Polka-dotted Zebra Foal Sighted in Kenya

They say a leopard never changes its spots, but can a zebra change its stripes? Well, if these photographs of a polka-dotted zebra foal are anything to go by – then yes, they can. Sighted in Kenya’s Maasai Mara National Reserve for wildlife, this polka-dotted prince is now the talk of the town, standing out from the otherwise-striped crowd.

Frank Liu was searching for rhinos when he photographed the fabulously-unique plains zebra, which is estimated to be only a week old. “At first glance he looked like a different species altogether,” Liu told National Geographic. The zebra was first spotted by Maasai guide Antony Tira, who christened the foal Tira.

This is the first polka-dotted zebra recorded in the Masai Mara reserve, although similar have been found in Botswana’s Okavango Delta. According to biologist Ren Larison in National Geographic, the foal’s suave interpretation of stripes is caused by a genetic mutation, known as psuedomelanism. 

But polka-dotting isn’t the only outcome of this mutation, it can also cause other variations such as partial albinism, recently witnessed in an incredibly rare “blond” zebra of Tanzania’s Serengeti National Park.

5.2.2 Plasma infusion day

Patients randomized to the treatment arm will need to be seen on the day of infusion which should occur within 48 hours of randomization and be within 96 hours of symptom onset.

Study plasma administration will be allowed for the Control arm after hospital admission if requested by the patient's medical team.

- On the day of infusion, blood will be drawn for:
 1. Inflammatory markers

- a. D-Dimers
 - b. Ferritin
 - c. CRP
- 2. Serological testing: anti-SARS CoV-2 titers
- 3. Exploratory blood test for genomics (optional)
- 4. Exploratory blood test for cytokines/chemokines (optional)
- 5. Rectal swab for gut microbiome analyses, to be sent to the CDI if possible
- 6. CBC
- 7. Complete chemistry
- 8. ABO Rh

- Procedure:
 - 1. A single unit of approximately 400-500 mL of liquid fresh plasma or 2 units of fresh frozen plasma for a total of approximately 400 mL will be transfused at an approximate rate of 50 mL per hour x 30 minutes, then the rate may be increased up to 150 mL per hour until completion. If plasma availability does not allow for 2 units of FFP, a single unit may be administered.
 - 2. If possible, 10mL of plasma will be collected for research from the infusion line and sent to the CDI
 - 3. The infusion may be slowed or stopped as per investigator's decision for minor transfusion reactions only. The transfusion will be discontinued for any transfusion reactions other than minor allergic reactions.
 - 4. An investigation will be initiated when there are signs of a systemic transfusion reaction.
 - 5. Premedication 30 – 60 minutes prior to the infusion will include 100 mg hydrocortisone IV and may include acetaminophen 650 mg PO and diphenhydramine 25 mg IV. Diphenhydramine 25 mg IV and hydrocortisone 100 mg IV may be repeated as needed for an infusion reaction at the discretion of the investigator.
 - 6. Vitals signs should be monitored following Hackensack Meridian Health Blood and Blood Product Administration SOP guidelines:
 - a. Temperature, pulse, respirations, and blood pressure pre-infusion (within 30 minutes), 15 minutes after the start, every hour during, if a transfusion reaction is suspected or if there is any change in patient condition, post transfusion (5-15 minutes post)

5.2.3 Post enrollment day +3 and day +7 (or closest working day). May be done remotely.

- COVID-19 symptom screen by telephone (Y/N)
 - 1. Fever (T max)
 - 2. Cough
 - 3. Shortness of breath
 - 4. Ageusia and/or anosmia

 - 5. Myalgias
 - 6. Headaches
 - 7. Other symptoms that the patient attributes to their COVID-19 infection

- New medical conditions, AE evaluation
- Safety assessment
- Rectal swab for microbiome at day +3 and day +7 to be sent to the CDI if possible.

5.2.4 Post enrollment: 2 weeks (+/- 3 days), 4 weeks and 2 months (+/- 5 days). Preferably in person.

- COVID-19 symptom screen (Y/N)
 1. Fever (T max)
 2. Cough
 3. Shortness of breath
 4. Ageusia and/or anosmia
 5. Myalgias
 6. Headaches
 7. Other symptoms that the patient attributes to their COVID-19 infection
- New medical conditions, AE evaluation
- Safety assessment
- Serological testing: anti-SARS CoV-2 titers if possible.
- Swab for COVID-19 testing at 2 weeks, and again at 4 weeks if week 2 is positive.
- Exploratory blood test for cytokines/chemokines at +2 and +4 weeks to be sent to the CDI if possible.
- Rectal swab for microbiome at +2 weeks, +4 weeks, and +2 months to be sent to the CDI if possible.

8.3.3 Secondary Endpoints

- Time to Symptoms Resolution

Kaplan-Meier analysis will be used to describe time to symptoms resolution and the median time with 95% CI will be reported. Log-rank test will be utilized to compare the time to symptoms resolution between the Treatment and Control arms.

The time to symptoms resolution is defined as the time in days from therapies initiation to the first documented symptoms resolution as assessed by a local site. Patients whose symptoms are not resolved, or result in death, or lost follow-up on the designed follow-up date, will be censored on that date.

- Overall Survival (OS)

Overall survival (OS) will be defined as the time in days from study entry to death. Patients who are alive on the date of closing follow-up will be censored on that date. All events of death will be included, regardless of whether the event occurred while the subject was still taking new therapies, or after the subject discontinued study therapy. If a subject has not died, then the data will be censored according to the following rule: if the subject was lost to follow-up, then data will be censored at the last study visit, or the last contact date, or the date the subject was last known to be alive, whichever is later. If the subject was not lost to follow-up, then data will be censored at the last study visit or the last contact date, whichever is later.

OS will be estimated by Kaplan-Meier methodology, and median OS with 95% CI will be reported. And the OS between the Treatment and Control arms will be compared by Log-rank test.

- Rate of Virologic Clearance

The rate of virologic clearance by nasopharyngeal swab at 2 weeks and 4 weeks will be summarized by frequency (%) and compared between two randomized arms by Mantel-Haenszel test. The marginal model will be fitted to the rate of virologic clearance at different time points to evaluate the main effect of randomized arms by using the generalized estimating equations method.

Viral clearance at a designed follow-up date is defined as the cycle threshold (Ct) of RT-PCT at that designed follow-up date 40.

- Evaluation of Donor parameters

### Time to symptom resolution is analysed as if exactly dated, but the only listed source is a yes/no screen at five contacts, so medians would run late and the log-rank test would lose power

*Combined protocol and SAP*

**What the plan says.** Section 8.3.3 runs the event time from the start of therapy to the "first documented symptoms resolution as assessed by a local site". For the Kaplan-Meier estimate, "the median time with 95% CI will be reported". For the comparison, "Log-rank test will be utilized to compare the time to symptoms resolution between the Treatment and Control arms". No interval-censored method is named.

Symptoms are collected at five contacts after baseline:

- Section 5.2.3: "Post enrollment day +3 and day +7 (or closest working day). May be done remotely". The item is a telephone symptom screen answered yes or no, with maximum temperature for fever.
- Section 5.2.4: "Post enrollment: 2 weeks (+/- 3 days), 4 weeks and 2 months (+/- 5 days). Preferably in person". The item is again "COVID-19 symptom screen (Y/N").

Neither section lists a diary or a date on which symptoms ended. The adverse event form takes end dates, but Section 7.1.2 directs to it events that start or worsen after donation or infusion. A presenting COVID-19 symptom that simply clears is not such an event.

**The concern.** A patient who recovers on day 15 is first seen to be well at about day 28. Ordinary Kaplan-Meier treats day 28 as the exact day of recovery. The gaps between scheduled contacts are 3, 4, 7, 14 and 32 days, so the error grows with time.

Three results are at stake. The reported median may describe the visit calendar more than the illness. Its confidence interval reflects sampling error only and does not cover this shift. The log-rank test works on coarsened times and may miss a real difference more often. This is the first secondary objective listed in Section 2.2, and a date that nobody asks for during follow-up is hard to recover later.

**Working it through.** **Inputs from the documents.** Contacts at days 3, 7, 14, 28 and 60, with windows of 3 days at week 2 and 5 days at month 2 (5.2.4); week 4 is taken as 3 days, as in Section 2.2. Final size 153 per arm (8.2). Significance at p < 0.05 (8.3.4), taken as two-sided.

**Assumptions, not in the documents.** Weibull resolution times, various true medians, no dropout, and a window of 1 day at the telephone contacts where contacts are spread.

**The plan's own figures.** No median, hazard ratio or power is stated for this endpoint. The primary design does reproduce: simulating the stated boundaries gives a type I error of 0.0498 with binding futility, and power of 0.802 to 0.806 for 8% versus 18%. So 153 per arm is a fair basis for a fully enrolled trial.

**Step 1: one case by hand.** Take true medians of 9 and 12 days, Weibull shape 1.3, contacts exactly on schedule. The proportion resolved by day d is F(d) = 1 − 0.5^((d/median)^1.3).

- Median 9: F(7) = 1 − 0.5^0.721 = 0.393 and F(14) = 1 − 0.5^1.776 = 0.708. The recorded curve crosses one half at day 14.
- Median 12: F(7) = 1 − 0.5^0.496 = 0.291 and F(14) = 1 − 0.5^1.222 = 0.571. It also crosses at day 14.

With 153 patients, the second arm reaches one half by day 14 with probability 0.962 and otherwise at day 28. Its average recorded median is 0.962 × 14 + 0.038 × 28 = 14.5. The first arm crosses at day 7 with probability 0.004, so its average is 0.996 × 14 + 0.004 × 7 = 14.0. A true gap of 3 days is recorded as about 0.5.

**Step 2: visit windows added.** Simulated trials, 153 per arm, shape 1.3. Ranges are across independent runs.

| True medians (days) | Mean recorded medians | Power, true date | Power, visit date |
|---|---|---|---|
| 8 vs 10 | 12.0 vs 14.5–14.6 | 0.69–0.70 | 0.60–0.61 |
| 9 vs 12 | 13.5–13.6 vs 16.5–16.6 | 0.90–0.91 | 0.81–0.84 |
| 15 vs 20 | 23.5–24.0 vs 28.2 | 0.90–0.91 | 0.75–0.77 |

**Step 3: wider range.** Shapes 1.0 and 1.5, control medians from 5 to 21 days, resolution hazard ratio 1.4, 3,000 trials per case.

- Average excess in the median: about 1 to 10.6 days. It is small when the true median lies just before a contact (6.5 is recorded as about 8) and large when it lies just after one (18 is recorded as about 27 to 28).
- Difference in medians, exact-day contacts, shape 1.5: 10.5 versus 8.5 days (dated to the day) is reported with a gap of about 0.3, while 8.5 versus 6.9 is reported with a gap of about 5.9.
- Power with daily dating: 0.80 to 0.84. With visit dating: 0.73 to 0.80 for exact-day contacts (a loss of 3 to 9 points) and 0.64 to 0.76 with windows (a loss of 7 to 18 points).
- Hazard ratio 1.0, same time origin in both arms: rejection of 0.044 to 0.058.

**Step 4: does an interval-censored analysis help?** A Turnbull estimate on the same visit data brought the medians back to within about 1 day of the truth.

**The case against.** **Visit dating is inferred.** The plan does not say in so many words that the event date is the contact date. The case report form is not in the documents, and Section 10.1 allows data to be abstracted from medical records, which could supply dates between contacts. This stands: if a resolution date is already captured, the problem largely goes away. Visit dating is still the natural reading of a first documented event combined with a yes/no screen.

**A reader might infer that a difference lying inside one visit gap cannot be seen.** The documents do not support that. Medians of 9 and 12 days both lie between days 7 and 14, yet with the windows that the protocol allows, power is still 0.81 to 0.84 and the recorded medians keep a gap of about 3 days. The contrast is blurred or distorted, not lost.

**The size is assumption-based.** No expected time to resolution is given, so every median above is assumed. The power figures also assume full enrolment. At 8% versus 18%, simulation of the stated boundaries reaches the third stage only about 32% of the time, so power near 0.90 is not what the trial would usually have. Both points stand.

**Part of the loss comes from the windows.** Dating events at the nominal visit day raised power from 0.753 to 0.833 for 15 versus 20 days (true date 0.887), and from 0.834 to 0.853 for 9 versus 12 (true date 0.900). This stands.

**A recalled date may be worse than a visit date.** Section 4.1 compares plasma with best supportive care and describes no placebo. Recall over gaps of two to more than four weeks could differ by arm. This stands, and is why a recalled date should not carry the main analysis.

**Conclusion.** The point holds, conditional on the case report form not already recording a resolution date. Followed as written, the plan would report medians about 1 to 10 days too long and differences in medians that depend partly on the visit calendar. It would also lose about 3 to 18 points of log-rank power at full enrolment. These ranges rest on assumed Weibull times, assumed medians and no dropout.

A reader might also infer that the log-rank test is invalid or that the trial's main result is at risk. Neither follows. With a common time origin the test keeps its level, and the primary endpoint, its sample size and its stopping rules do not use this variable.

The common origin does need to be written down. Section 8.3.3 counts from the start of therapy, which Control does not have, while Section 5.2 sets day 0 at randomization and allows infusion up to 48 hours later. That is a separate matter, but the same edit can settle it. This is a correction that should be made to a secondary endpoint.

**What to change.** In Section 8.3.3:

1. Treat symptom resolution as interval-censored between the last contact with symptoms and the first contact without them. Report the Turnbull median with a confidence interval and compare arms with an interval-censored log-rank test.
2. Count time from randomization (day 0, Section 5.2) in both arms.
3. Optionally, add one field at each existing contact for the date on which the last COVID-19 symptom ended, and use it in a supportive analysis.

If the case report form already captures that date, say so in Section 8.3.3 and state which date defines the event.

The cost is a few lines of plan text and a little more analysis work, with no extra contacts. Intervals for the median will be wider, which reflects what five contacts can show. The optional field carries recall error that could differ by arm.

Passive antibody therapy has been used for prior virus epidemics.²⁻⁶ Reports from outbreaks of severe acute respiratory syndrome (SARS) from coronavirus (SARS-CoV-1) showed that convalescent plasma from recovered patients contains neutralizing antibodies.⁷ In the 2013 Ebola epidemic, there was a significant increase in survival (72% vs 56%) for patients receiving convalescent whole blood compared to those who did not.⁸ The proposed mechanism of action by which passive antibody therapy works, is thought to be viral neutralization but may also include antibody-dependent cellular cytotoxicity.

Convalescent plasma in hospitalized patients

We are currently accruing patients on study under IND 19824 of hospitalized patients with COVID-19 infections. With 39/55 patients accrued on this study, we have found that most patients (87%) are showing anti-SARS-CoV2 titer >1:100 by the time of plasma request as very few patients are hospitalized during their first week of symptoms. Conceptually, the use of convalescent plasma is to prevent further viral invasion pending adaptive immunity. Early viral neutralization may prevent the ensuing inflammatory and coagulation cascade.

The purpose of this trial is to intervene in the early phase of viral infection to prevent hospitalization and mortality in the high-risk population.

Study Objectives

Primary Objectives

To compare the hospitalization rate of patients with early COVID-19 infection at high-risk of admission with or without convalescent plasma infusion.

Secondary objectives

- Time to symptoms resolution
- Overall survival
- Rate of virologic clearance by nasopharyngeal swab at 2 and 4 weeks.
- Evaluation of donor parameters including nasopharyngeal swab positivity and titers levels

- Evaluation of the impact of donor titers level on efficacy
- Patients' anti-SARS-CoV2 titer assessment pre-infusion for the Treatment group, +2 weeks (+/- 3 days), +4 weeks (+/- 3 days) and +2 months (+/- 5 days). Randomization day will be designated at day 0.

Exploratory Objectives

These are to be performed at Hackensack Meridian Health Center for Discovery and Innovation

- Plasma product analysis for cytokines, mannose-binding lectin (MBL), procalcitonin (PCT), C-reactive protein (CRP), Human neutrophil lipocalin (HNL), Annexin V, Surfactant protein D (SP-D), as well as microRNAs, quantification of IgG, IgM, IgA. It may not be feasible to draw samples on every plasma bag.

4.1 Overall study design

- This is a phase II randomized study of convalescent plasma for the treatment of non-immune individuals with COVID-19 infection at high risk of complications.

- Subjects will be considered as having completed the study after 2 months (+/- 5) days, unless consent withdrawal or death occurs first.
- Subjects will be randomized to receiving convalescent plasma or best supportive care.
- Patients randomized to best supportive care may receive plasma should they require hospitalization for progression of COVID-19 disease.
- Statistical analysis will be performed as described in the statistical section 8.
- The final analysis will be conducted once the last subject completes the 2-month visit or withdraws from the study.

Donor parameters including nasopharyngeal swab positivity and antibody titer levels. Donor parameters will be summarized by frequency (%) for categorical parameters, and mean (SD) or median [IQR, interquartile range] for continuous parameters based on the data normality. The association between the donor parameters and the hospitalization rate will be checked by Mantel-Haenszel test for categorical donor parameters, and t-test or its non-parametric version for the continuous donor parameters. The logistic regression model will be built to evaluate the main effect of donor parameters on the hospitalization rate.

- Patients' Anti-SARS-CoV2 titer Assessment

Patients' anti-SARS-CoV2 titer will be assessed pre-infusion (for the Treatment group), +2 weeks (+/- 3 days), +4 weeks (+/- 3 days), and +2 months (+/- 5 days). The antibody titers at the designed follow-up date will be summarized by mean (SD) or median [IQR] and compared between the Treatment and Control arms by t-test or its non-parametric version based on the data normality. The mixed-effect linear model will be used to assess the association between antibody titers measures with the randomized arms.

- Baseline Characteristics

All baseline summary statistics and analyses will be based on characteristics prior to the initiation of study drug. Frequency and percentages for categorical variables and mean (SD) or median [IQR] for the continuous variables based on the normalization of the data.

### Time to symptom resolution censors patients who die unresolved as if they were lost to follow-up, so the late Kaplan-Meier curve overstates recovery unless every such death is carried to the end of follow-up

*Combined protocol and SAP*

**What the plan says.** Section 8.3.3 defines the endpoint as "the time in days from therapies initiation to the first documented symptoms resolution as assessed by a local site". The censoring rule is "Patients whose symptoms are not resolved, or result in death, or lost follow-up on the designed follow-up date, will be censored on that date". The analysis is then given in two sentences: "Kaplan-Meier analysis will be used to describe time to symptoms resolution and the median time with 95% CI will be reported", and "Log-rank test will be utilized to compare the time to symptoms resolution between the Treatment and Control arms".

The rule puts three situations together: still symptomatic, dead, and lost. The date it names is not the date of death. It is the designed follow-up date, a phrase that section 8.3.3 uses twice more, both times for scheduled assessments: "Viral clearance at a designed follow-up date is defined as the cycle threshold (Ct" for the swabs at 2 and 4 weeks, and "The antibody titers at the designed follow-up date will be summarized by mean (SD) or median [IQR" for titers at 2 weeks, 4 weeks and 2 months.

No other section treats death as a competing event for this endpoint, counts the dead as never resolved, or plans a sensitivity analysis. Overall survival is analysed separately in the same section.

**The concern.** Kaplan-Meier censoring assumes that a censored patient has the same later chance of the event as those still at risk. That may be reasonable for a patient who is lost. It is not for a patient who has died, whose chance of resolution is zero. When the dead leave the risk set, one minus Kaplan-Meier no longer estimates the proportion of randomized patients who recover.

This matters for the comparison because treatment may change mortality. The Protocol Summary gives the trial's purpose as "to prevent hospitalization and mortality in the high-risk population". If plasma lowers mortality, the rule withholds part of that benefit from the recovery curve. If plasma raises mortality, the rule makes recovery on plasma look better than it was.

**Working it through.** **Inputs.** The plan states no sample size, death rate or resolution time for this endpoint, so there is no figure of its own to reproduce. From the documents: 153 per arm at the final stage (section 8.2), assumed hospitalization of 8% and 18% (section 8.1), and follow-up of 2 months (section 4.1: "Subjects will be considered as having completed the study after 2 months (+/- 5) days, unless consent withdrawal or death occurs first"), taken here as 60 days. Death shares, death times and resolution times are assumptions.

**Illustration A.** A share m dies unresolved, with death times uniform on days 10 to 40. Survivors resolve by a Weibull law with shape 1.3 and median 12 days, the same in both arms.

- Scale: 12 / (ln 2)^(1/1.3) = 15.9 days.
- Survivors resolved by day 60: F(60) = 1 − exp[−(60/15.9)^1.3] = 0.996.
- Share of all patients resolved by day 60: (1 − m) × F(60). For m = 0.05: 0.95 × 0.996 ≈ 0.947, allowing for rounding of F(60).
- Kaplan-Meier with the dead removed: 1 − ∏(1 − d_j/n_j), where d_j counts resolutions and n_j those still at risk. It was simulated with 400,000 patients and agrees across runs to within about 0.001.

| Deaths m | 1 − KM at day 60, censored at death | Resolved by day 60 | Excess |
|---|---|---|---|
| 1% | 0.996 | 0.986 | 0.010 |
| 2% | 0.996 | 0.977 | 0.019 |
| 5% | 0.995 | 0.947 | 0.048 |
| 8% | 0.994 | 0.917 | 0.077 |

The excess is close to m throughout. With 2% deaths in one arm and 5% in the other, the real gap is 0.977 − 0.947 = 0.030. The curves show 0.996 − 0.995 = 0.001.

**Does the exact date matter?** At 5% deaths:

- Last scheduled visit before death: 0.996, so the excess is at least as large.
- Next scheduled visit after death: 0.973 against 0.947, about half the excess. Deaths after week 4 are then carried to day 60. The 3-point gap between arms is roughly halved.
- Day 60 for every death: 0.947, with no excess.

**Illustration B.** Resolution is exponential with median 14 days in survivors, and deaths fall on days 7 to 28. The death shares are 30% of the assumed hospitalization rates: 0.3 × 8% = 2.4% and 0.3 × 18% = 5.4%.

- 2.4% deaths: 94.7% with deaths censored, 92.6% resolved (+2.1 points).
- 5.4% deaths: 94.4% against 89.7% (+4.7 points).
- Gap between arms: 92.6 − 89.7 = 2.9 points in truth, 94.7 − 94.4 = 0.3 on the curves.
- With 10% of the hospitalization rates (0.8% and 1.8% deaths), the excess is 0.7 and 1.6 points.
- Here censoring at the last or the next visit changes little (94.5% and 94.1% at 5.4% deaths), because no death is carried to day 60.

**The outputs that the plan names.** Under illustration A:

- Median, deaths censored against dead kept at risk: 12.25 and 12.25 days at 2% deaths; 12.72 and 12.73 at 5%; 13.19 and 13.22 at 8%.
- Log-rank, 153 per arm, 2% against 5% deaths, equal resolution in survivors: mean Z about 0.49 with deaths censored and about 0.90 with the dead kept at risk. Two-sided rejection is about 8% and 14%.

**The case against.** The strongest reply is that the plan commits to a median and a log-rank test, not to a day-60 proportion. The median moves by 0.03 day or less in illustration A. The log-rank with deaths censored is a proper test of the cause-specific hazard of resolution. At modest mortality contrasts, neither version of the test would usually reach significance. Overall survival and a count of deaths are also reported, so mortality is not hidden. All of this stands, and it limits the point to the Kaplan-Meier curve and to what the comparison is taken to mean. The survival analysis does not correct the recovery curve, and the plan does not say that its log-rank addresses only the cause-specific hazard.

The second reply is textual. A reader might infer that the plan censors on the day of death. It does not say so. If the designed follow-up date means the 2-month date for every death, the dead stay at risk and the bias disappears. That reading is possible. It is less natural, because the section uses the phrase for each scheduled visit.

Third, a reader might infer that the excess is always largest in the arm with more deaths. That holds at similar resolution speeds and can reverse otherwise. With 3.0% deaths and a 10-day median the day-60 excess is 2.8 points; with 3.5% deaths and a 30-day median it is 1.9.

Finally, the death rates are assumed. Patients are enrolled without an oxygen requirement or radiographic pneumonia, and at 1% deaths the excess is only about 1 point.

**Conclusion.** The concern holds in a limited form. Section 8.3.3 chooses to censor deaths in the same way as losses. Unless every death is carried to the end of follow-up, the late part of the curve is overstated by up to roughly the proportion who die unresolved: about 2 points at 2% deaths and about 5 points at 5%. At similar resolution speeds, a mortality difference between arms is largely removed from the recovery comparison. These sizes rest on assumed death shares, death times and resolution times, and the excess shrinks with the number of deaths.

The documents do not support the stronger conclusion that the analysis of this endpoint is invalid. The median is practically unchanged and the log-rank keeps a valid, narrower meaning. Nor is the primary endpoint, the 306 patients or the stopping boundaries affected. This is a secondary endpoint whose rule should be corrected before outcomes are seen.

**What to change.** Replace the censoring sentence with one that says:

Larison reports that zebras with psuedomelanism are unlikely to survive for very long in the wild. “Research on other species has shown that, while it is harder for a predator to target an individual in a group, it is easier if an individual is different,” Larison notes.

Tira may be further at risk, as recent research by Larison suggest that zebra stripes exist to keep away biting flies, and to ward off potential diseases that the insects may carry. The research showed that biting flies aren’t fans of landing on striped surfaces, so the polka dots may make Tira a target.

So although Tira’s just missed his chance to strut his stuff at London Fashion Week, hopefully he’ll live a long and fruitful life in such a fantastic new coat.


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Ed Carr is a Yorkshire-born landscape photographer and nature writer. Having spent his youth in the North Yorkshire Moors National Park, he takes any opportunity to don his hiking boots and head out, camera in hand. When not out taking pictures or hastily scribbling down his thoughts, Ed’s halfway up a hill out chasing after his dog, Hendrix.

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